meal. She liked going to bed early and waking up early. She liked working. She liked that she was good at her work, and she felt proud of the fact that she was well paid for it. She felt pleasure in orderly things—a perfectly efficient section of code, a closet where every item was in its place. She liked solitude and the thoughts of her own interesting and creative mind. She liked to be comfortable. She liked hotel rooms, thick towels, cashmere sweaters, silk dresses, oxfords, brunch, fine stationery, overpriced conditioner, bouquets of gerbera, hats, postage stamps, art monographs, maranta plants, PBS documentaries, challah, soy candles, and yoga. She liked receiving a canvas tote bag when she gave to a charitable cause. She was an avid reader (of fiction and nonfiction), but she never read the newspaper, other than the arts sections, and she felt guilty about this. Dov often said she was bourgeois. He meant it as an insult, but she knew that she probably was. Her parents were bourgeois, and she adored them, so, of course, she had turned out bourgeois, too. She wished she could get a dog, but Dov’s building didn’t allow them.

But the reason she was bourgeois was so she could make work that wasn’t bourgeois. If she were cautious in her life, she could avoid compromising in her work.

The buzzer sounded. She ignored it.

She could hear Sam’s reedy voice calling from the street. “SADIE MIRANDA GREEN, I CAN SEE YOUR LIGHT ON.”

She ignored him.


Sadie continued to ignore him. If Sam froze, it was his own fault.

Sadie peeked out the curtain, and she looked onto the street. Sam had his cane, which he had been using more and more often. She could not remember the last time she had seen him without it. She buzzed him in.

“What do you want?” she said.

“I want to know your ideas,” Sam said. “I really want to know them. I love hearing your ideas. That’s my favorite thing in the world.

“And I don’t want to force you to make a sequel you don’t want to make. You’re my partner, and I haven’t forgotten what you did for me when you agreed to the deal at Opus. But I love Ichigo. I love what we made, and lots of other people love Ichigo, too. I think we should, at some point, send him out on a high note. But I can understand why you’d be tired of him for the moment.”

“Ichigo III: Sayonara, Ichigo-San,” Sadie said. Sam laughed. “It’s not that bad.”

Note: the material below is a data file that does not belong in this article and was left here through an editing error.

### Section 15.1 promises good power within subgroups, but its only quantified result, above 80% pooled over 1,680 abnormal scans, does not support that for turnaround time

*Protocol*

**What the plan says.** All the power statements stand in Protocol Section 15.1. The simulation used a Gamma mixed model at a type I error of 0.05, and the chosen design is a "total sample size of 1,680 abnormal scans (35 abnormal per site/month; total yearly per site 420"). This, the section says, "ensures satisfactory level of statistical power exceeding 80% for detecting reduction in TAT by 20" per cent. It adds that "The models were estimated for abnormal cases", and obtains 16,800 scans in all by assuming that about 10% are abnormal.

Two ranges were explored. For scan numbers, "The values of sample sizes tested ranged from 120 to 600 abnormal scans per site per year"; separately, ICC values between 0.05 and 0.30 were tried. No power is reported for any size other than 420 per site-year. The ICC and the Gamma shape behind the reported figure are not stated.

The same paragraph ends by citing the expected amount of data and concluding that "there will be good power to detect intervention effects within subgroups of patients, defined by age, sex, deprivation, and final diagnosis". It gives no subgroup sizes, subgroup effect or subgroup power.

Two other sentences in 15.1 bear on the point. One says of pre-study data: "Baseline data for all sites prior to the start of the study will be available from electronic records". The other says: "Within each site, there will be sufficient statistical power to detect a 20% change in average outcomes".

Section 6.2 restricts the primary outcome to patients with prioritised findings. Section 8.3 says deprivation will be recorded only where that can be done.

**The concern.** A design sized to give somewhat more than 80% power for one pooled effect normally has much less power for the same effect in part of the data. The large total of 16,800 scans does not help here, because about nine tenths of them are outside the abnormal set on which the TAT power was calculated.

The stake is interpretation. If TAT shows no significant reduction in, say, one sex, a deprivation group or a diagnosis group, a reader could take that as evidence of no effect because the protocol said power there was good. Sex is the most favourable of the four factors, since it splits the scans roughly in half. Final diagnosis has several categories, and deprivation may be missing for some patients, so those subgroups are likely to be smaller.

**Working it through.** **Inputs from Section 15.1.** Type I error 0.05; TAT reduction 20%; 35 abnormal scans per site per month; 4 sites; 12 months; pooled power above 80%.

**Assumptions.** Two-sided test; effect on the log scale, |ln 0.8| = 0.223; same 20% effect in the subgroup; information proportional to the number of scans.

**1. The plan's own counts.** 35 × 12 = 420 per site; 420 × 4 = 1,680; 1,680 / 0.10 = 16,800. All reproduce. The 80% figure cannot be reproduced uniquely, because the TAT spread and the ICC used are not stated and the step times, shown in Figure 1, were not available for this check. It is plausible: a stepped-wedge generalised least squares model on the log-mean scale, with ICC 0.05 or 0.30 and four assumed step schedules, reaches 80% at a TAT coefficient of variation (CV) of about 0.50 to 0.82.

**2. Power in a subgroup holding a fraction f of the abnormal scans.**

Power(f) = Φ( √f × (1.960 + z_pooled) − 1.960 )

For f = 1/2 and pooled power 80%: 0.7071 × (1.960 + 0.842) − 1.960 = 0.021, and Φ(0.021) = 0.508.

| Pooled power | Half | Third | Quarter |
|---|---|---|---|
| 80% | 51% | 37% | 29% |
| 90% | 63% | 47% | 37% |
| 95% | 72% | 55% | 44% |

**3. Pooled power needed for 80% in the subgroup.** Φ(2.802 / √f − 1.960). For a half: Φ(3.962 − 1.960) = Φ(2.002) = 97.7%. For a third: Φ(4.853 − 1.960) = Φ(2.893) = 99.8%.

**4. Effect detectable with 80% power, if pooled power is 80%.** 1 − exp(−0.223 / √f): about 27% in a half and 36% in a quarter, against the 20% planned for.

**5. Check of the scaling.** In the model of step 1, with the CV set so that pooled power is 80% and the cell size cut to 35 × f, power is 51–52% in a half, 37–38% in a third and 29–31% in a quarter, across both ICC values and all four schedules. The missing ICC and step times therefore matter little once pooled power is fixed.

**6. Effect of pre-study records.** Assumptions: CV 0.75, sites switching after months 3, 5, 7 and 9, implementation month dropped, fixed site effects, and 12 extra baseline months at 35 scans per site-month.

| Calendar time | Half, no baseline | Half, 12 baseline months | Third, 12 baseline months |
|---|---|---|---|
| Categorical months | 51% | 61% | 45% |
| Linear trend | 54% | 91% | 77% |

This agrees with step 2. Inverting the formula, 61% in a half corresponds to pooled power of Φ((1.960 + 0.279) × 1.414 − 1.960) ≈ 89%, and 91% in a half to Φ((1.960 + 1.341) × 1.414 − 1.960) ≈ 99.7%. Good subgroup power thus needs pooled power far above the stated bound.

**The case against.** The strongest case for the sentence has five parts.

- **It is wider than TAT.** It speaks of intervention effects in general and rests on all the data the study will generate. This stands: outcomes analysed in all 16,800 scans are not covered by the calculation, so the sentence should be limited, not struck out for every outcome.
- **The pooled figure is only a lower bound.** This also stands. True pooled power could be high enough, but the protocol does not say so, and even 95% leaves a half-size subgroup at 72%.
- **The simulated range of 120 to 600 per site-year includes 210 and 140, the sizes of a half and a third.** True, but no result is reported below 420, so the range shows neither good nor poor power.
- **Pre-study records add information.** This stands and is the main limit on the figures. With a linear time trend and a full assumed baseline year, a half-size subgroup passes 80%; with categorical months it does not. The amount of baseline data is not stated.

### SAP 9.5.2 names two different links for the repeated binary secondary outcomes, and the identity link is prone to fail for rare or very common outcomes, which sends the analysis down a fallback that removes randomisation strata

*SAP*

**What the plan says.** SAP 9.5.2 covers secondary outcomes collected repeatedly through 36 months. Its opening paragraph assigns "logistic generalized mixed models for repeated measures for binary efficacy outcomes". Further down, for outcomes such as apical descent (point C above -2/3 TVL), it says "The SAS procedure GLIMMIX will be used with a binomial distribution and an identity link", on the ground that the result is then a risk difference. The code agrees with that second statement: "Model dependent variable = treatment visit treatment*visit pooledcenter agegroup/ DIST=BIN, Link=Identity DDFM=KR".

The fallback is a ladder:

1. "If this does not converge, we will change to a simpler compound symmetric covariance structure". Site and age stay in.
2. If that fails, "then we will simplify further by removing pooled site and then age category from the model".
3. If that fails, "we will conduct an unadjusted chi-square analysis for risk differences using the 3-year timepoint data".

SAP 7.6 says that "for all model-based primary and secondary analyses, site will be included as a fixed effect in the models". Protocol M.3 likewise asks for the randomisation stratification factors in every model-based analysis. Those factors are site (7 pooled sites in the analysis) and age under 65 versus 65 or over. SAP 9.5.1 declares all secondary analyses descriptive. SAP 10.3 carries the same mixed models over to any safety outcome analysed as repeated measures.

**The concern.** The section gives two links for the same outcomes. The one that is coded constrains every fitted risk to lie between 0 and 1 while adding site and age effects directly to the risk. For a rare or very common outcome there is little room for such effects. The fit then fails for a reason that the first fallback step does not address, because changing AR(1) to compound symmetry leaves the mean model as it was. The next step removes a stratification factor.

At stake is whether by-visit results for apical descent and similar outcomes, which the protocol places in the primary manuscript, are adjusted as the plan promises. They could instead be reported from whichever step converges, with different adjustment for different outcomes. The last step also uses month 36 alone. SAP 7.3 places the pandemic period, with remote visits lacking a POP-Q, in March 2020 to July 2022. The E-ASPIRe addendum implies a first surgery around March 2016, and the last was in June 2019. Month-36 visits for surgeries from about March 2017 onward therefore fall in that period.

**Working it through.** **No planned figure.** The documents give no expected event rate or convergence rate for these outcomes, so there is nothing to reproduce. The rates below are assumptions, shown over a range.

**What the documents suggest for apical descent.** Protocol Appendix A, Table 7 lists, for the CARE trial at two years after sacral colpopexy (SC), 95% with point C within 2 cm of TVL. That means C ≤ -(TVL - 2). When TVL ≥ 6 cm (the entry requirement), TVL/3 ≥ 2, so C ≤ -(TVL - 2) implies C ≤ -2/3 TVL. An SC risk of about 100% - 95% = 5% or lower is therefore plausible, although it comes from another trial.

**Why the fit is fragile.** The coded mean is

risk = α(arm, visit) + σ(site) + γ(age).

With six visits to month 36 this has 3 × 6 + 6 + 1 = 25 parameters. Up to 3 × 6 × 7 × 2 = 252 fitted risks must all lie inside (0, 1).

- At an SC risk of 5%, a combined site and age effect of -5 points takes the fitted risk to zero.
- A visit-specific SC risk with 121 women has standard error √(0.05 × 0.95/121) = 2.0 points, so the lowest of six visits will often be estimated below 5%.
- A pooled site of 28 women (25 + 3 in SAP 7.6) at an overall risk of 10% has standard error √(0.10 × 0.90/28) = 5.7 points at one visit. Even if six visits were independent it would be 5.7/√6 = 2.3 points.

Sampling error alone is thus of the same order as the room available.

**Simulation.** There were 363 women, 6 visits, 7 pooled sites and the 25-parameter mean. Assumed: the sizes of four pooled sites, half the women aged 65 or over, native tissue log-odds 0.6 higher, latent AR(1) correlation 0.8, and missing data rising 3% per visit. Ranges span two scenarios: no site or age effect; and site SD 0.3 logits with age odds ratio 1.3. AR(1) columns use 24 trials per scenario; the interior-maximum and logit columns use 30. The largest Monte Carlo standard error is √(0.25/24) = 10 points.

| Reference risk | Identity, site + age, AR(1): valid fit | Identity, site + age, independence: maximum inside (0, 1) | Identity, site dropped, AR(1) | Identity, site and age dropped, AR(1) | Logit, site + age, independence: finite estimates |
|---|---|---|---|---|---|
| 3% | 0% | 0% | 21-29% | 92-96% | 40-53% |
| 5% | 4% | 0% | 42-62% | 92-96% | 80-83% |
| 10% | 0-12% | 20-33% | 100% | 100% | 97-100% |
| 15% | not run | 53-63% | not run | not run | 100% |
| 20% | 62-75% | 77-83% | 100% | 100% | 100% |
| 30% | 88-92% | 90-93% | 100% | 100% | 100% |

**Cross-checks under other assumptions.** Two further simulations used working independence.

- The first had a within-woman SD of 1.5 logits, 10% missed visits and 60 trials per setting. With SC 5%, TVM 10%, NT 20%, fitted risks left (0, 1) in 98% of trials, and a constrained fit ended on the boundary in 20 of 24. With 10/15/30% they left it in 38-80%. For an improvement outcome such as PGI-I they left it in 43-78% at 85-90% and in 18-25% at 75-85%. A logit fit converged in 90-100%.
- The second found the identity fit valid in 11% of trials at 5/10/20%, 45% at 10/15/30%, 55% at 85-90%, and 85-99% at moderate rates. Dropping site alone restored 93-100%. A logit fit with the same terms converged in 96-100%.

Sam was leaning on his good foot, in the increasingly lopsided way he had to stand, and Sadie felt a swelling of love and of worry for him—what was the difference in the end? It was never worth worrying about someone you didn’t love. And it wasn’t love if you didn’t worry. “Did you at least take a cab here?”

“Yes, ma’am, I can afford them now.” “Marx let you go out in this?”

“Marx isn’t my keeper.” “But he’s the sensible one.”

“Ah, don’t blame Marx. He didn’t know I left. He went to Zoe’s,” Sam reported.

“Is he still seeing her? That’s a long one for him,” Sadie said.

“I think they’re in love.” Sam sniffed, as if the idea of it, love, was ridiculous.

“You disapprove, I take it?”

“Marx is always in love. He’s an emotional harlot. What does love even mean when you can find it with so many people and things?”

“Marx is great,” Sadie said. “I think he’s lucky.” “There is no luck,” Sam said.

“Sure there is. It’s that ginormous polyhedral die that you throw when you’re playing Dungeons & Dragons.”

“Very funny,” Sam said. “Where’s Dov anyway?” “He’s already gone for the break,” she said.

Sam studied Sadie. He was an expert in her moods and colors. “Are you still in love?”

“Was I ever?” Sadie said. “That’s bleak.”

“I adore him. I want to kill him. It’s normal. It’s complicated,” Sadie said. “I don’t want to talk about Dov.” She yawned, and she shifted over on the sofa to make room for Sam. “Well, you’re here now. You may as well stay. Marx’ll kill me if I send you home in this weather.”

Sam sat down next to Sadie. She turned on the TV, and they watched Letterman for a while. When stupid pet tricks came on, Sadie pressed mute, and Sam turned to her, waiting for her to speak. She studied Sam’s moon face, which was so familiar to her. It was almost like looking at herself, but through a magical mirror that allowed her to see her whole life. When she looked at him, she saw Sam, but she also saw Ichigo and Alice and Freda and Marx and Dov and all the mistakes she had made, and all her secret shames and fears, and all the best things she had done, too. Sometimes, she didn’t even like him, but the truth was, she didn’t know if an idea was worth pursuing until it had made its way through Sam’s brain, too. It was only when Sam said her own idea back to her—slightly modified, improved, synthesized, rearranged—that she could tell if it was good. She knew if she told him her new idea, it would instantly become his, too. They’d be walking down the aisle all over again, blithely stamping on another glass, come what may. She took a deep breath. “The game I want to make is called Both Sides.”